Category Archives: History

The Anti-GeekDad, Circa 1914


[from my GeekDad post]

Lest we take the modern GeekDad for granted, I submit for your attention this comic strip from 95 years ago regarding the exploits of a ‘lectric-obsessed child and his less-than-supportive father. (Click through for the rest of the comic.)

This was before the first personal computer, before the Nerds took their Revenge, before Superman first flew. There was no Bill Gates to emulate, no William Yuan to envy, no Starfleet Academy to aspire to. Words like internet, blog, and cosplay had yet to be coined, and there were no words spoken in Klingon, Elvish, or Huttese at all. There was no Xbox. There was no Wii.

So in this context, perhaps we shouldn’t be too hard on young Henery’s father. The white-fringed, mustachioed man doesn’t realize he’s trying to hold back the tsunami of geek inevitability with a wooden paddle. He might have lived to see his son’s “fool inventions” land ships on the Moon and recanted, apologizing for putting a pack of cigars and a good night’s before his son’s passion for creating.

Even if he didn’t, he can serve as an example to us, and we can feel good to be GeekDads.

(image from Modern Mechanix, a source of much old-timey awesomeness)

when a blast of medicament is just the thing

I’ve been getting such a kick out of the Modern Mechanix blog lately. Anything with the tag line “Yesterday’s Tomorrow Today” sounds like it would be right up my alley, of course, but something about the presentation and choices make me laugh daily.

The format is pretty simple: a segment from an old science or engineering magazine is scanned in as a large image, and then transcribed into the blog post. Snarky comments are withheld (except on rare occasion), so the article (or ad, or snippet of inexplicable something-or-other) is left to make its own case. The magazines sampled range from old-and-hilarious (like the ad at the right), or recent (as the 70s) and kinda creepy.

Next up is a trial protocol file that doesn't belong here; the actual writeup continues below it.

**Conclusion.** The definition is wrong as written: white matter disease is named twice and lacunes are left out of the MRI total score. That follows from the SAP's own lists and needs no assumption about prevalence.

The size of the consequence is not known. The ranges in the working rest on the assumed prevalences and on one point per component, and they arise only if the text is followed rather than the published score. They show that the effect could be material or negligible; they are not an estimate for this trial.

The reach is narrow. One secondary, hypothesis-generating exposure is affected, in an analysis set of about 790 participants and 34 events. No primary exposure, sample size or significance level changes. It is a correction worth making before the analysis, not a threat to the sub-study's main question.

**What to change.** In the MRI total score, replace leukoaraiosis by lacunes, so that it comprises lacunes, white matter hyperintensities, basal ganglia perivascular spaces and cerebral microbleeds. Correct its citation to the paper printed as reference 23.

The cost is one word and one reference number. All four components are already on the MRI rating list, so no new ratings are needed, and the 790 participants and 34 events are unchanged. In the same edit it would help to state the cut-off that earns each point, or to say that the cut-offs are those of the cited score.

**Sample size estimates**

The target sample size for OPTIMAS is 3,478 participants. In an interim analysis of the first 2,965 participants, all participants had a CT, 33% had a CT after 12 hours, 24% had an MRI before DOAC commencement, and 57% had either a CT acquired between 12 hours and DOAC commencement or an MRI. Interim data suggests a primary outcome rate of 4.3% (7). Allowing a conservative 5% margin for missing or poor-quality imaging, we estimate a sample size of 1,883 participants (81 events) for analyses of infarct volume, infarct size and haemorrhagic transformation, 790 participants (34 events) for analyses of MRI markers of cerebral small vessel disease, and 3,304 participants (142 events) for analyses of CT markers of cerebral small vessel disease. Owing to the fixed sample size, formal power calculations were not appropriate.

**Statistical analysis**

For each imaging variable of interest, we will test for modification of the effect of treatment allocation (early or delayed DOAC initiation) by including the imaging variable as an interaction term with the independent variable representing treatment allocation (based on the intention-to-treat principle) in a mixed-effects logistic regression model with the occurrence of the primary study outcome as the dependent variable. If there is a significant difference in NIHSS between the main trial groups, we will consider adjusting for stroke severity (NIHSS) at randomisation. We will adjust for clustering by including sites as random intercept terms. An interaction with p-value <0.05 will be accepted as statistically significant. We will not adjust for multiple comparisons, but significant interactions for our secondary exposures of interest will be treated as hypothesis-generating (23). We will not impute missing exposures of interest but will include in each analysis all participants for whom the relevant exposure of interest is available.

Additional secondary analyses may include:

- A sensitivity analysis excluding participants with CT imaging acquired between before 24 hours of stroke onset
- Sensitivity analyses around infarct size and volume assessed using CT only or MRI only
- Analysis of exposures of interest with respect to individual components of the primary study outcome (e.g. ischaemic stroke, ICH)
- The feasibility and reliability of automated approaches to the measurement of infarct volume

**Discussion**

Explorer beat Sputnik?

A model of Explorer 1, held by JPL

It’s the fiftieth anniversary, give or take, of Sputnik and Explorer I. While the Russians might have beaten the U.S. into space, the U.S. apparently came in first place for science. Or at least according to this op-ed from the L.A. Times:

Fifty years ago tomorrow, the United States launched its first satellite, Explorer 1, into orbit. Its success may seem to be a footnote in space history, a second-place finish to the Soviet Union’s Sputnik. After all, wasn’t it Sputnik, launched four months earlier, that represented the real scientific breakthrough and sent Americans cowering in fear at the shiny Russian ball orbiting overhead?

Not exactly. Sputnik, a “hey look at me” feat of engineering, did not throw the nation’s scientists into a panic or prompt a mad scramble to match the Soviet demonstration of power. Instead, President Eisenhower, while prodding his team for results, kept an established national space program focused on the deliberate pursuit of scientific progress, and as a result, it was the runner-up that scored a more important breakthrough for pure research.

Conceived by James Van Allen of the University of Iowa and built by the Jet Propulsion Laboratory in La Canada Flintridge, Explorer 1 carried with it instruments to detect radiation in near space and to send data back to Earth. This mission was an extension of a vast global project — called the International Geophysical Year — that involved thousands of scientists and technicians from almost every country.

Sputnik merely orbited Earth; Explorer made the first physical discovery in space, identifying the regions of high and low radioactivity now known as the Van Allen belts. These radioactive realms offered clues for understanding atmospheric phenomena such as the aurora borealis and the way radio waves behave over long distances. The belts also suggested that space might contain unusual and unimagined hazards.

Most interesting is the point made at the end of the article about how the U.S. space program is accomplishing more for science by supporting projects such as Hubble and leaving the peopled-mission fun to the private sector.